From the first federal electoral Act in 1902 to 1965, when the last state changed its law, tens of thousands of Aboriginal and Torres Strait Islander people were subject to regulations which prohibited them from voting at federal and state elections.
It wasn’t until 1984 that Indigenous people were finally treated like other voters and required to enrol and vote at elections.
Report from the Select Committee on Voting Rights of Aborigines, 1961:
Your Committee, while limited by its terms of reference to the franchise, recognizes that franchise alone is not enough. It hopes that the exercise of the franchise by aboriginal people will lead to policies which meet their needs.
First federal electoral Act
In the 1850s under the constitutions of Victoria, New South Wales and South Australia, Aboriginal men had the same right to vote as other male British subjects aged over 21. However it wasn't until 1896 that Tasmania granted Aboriginal men franchise.
In 1895 South Australia became the first electorate in the world to give equal political rights to both women and men. Aboriginal women shared these rights.
However, laws specifically intended to deny the vote to Aboriginal and Torres Strait Islander people were enacted by Queensland (1885), Western Australia (1893) and the Northern Territory (1922).
The first federal electoral Act, the Commonwealth Franchise Act 1902, granted men and women of all states the right to vote. Indigenous people were excluded from this right unless they already had the right to vote before 1901.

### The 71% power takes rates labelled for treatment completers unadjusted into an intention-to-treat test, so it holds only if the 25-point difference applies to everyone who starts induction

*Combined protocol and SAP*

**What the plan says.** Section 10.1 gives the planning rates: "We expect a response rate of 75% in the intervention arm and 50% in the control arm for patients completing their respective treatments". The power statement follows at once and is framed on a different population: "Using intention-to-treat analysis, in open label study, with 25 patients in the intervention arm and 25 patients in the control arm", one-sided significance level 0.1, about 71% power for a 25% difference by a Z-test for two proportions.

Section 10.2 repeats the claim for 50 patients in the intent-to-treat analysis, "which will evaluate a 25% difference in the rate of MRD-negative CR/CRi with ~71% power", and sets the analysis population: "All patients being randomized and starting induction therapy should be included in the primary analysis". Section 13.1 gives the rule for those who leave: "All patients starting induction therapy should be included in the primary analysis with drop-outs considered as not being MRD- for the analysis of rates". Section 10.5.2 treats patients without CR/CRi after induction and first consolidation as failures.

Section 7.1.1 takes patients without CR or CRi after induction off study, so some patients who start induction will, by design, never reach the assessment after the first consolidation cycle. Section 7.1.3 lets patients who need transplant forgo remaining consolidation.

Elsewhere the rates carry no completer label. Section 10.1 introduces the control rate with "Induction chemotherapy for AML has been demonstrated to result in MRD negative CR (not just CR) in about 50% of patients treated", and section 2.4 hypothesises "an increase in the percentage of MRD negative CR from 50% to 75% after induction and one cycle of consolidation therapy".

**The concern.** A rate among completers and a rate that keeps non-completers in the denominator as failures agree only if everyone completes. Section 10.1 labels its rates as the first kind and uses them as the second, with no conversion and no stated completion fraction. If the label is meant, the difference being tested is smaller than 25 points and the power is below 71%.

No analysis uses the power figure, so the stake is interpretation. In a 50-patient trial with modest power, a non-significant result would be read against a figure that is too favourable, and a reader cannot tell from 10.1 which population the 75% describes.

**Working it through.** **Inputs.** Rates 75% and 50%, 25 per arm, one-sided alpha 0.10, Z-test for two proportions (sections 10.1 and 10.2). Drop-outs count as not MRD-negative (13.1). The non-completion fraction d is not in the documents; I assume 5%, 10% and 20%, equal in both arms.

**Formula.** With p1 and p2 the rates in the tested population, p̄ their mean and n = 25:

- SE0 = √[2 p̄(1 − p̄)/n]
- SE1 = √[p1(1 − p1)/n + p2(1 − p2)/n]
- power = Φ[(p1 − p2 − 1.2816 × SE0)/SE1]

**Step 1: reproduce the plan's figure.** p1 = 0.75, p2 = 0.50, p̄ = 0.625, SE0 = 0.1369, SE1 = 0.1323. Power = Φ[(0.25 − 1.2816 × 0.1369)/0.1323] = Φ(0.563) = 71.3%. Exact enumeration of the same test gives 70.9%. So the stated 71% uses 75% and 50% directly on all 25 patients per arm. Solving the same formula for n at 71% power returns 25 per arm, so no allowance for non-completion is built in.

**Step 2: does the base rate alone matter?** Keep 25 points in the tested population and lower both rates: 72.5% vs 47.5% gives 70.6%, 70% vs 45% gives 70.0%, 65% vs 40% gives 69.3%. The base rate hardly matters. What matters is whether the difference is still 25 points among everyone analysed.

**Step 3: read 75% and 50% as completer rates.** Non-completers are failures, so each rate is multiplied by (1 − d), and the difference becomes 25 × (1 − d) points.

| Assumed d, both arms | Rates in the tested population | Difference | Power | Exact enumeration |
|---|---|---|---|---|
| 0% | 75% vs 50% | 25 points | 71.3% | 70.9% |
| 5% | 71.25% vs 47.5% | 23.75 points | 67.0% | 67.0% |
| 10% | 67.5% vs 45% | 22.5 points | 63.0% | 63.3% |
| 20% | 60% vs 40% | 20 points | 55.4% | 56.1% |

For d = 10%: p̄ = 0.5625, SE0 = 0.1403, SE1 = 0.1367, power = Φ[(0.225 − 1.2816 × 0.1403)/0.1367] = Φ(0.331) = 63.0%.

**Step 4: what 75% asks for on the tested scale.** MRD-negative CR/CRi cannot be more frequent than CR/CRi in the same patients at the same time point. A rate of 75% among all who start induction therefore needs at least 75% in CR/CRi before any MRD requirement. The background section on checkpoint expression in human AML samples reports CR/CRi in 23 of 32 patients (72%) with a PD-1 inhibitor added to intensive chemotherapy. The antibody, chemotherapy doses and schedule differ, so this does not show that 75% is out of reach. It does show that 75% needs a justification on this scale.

Military service prompts minor reform
There was little momentum in the broader community for a change to Indigenous voting rights until after the Second World War. The injustice of permitting an Aboriginal or Torres Strait Islander man to fight — and possibly die — for his country, but not to vote, was clear to many.
In March 1949 Prime Minister Ben Chifley introduced an amendment to the Commonwealth Electoral Act 1918. This extended the right to vote in federal elections to any Indigenous person who had been a member of the defence forces.
However, the situation remained unchanged for Indigenous people in Queensland, Western Australia and the Northern Territory.
In Queensland Aboriginal people had been disqualified from voting in state elections since the late 19th century. In 1930 the voting bar was extended to include Torres Strait Islander people.
In 1957 the Northern Territory Welfare Ordinance declared almost all Aboriginal people to be ‘wards of the state’, thereby excluding them from voting. The very few who were not wards, such as the artist Albert Namatjira, were ‘granted citizenship’.
Western Australia introduced citizenship for Aboriginal people under the Natives (Citizenship Rights) Act 1944 if they met certain conditions that applied only to Aboriginal people. These included not suffering from certain medical conditions, being able to understand and speak English, and having ‘industrious habits’.